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Sunday, June 19, 2016

Molecular Sex

Arunas L Radzvilavicius
is an evolutionary biologist at University College, London. His main scientific interests include modelling the involvement of mitochondria in the evolution of sex, sexes and development of complex life.
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 At its heart, sex is a process of genetic mixing: it creates unique sets of genes and trait combinations different from either of the two parents. In eukaryotes (organisms such as animals and plants), the molecular machinery of recombination deliberately breaks the chromosomes into chunks, only to reunite the pieces of maternal and paternal origin into novel permutations that are then passed on to the progeny: a remarkable act of molecular wizardry, perfected over billions years of evolutionary tinkering.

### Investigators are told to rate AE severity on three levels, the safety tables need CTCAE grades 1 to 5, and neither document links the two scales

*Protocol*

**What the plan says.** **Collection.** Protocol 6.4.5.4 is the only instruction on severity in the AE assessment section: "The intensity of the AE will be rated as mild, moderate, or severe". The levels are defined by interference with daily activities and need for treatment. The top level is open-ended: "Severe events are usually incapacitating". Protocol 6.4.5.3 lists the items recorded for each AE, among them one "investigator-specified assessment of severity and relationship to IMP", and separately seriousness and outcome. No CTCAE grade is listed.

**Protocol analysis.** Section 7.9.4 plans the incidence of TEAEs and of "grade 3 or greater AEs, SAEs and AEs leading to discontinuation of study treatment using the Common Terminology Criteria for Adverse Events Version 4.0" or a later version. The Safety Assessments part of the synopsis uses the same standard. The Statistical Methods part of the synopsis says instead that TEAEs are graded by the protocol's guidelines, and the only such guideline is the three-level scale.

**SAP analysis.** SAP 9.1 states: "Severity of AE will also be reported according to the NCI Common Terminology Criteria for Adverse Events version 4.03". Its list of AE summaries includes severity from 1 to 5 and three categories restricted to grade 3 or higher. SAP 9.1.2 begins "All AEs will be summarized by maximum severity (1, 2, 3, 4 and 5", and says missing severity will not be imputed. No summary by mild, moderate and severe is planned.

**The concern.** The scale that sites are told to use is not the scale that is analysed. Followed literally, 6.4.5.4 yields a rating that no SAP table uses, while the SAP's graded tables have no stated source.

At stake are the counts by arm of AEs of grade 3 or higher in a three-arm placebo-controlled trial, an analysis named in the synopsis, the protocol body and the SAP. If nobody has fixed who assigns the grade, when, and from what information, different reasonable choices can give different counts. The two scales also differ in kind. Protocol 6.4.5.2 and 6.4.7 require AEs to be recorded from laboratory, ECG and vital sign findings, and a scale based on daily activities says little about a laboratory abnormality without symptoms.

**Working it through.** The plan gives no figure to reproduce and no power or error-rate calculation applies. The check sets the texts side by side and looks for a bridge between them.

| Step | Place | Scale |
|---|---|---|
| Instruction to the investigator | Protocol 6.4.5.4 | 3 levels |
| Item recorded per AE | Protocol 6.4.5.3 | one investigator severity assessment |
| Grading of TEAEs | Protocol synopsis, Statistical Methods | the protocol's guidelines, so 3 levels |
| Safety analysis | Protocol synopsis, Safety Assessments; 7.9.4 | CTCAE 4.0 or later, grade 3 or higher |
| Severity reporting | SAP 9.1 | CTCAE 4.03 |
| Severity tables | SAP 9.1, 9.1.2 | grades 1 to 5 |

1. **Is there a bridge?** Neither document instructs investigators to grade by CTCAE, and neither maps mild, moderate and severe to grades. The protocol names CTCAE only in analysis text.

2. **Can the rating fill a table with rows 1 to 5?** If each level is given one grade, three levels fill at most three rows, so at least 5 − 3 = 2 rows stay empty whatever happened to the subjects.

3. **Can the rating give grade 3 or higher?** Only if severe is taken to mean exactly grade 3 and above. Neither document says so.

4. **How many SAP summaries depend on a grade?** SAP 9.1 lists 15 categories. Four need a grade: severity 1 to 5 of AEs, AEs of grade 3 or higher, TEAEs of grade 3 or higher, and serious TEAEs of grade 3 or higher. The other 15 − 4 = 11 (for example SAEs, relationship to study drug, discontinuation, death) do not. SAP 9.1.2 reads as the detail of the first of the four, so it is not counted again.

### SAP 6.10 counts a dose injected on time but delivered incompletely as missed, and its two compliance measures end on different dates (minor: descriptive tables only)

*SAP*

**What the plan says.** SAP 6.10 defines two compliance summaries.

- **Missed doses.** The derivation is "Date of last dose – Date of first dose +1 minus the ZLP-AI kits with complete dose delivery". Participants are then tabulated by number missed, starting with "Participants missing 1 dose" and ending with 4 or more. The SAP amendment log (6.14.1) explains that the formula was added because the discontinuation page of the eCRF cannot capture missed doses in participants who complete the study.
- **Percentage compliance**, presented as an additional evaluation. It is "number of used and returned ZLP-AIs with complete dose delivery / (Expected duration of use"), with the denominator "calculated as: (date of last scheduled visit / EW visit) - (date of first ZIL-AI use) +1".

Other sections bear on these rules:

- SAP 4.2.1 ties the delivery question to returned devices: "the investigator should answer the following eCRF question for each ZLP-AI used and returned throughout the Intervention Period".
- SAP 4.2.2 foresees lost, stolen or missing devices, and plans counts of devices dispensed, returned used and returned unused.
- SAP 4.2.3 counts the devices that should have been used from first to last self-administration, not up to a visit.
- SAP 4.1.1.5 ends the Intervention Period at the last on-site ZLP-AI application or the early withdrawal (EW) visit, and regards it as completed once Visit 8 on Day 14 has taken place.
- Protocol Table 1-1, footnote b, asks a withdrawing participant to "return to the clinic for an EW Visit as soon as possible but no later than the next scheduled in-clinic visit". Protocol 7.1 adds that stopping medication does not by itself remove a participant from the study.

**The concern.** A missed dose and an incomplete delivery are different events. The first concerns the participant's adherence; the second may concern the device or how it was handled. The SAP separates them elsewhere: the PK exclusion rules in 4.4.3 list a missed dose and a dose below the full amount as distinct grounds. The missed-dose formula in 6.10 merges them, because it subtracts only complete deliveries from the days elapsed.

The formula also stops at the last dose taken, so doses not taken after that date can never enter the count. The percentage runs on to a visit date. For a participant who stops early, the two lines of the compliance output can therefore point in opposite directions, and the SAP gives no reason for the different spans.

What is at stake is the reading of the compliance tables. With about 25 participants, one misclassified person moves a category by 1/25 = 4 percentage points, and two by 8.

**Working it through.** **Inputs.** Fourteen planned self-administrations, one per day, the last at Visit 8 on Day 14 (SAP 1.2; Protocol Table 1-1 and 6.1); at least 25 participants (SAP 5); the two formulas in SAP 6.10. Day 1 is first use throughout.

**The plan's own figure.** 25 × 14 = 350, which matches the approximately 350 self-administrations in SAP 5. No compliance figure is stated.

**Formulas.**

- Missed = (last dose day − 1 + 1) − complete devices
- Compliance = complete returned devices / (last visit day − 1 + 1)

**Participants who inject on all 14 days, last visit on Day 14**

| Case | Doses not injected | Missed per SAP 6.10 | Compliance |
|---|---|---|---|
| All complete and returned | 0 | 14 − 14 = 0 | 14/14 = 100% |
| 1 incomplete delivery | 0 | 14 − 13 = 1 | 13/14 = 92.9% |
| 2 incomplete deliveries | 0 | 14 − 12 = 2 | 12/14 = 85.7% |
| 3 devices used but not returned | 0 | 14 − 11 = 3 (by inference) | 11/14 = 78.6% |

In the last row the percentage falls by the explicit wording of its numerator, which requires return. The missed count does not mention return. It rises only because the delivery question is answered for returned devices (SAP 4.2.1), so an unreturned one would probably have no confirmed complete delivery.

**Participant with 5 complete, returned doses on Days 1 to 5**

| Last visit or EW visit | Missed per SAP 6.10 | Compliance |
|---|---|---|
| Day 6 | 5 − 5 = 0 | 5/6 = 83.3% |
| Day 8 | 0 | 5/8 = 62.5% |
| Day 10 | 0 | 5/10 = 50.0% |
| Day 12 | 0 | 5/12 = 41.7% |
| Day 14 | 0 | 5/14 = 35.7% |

But it is not the molecular workings of recombination that captivates biologists the most, it’s the fact that genetic mixing in the form of sex has evolved in the first place, in spite of it being a cumbersome and costly endeavour. Evolutionary theorists agree that cloning, in many ways, is a more efficient mode of reproduction, which, in a world governed by the rules of natural selection, should readily outcompete sex. An asexual female, for example, would produce twice as many offspring as the sexual one, avoiding the burden of bearing males or searching for suitable mating partners./.../

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